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Stitch Fix CEO steps down, 20% of salaried workforce to be cut

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Katrina Lake, CEO of Stitch Fix

Adam Jeffery | CNBC

Stitch Fix founder Katrina Lake on Thursday told employees the company will be cutting 20% of its salaried workforce and she will reassume her post as CEO as the fledgling apparel company continues to grapple with low sales, a dwindling customer base and a reduced market cap.

The brand’s current CEO Elizabeth Spaulding, who joined the company as president in 2020 and took over as CEO in Aug. 2021, will be stepping down effective immediately, Lake said.

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“I will be stepping in as interim CEO and leading the search process for our next CEO,” Lake said in a news release. “Despite the challenging moment we are in right now, the board and I still deeply believe in the Stitch Fix business, mission and vision.”

Shares of the company were up roughly 4% in midday trading after the announcements.

Stitch Fix, which sells curated boxes of clothing on a subscription basis, won big during the pandemic after stuck-at-home consumers, newly flush with cash, took advantage of the subscription service to update their wardrobes. But as shoppers ventured back out into the world, sales dropped and new strategies led by Spaulding failed.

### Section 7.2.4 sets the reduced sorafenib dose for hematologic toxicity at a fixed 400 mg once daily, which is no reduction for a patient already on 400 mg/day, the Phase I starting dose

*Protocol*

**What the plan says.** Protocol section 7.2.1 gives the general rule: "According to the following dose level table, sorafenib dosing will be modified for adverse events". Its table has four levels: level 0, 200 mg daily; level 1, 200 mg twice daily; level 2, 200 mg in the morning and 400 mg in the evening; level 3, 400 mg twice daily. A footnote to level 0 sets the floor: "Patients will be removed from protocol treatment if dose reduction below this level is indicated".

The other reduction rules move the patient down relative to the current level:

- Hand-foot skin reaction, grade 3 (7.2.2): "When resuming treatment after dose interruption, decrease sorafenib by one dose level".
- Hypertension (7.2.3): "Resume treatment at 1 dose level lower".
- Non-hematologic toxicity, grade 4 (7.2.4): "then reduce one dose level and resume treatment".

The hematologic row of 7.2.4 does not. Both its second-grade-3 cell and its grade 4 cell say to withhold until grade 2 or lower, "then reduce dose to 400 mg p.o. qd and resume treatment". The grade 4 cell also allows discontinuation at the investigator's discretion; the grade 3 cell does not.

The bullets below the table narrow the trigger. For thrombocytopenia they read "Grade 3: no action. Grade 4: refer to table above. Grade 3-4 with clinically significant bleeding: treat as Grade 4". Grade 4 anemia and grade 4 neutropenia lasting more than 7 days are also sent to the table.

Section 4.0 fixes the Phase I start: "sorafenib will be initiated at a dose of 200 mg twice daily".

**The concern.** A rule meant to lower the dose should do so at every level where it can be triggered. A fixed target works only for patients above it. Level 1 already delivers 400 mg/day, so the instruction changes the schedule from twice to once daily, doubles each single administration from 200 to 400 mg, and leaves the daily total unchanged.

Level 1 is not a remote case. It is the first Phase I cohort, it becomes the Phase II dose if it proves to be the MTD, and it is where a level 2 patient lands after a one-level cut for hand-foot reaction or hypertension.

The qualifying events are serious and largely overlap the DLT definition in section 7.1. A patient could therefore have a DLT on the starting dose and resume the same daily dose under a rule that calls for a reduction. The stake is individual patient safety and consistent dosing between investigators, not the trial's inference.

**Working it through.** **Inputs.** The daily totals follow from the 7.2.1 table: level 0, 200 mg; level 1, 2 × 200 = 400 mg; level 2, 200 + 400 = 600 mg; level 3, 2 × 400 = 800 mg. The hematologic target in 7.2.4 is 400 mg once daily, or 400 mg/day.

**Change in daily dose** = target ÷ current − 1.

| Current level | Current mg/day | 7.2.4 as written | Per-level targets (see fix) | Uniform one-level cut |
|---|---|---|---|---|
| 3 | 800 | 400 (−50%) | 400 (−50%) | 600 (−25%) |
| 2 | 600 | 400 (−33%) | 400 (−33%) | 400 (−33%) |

Shortly after taking over as CEO, Spaulding led the rollout of a direct-buy option, called Freestyle, that allowed customers to purchase items directly from the company with the hopes they’d be won over as regular subscribers. But the initiative stalled and in June, the company announced it’d be laying off about 15% of salaried workers, or about 330 people.

The cuts left Stitch Fix with about 1,700 salaried employees, as of June.

Neil Saunders, managing director of GlobalData and a retail analyst, said in a statement Thursday the company looks to have “lost its way” and the issues its facing are neither temporary or immediately solvable.

“This is one of the reasons why the company has announced the termination of around 20% of its salaried positions – an action it hopes will help to stem losses and put the company on a better financial footing,” Saunders said.

Stitch Fix employees learned about the job cuts Thursday morning and were told the brand’s Salt Lake City distribution center will also be shuttering. Employees at that center will also be laid off, in addition to the 20% cuts. Stitch Fix declined to comment on how many people worked at the distribution center.

Impacted employees will receive at least 12 weeks of pay, which increases with tenure, and healthcare and mental wellness support will continue through April 2023, Lake said.

Lake told staffers she was “truly sorry” for the cuts and thanked them for their “hard work” and “dedication.”

As founder, Lake has a unique perspective on the company and its potential, but she will have to contend with a consumer environment that has significantly shifted over the last year and a looming recession that’ll see shoppers reduce their spending on discretionary items like new clothes.

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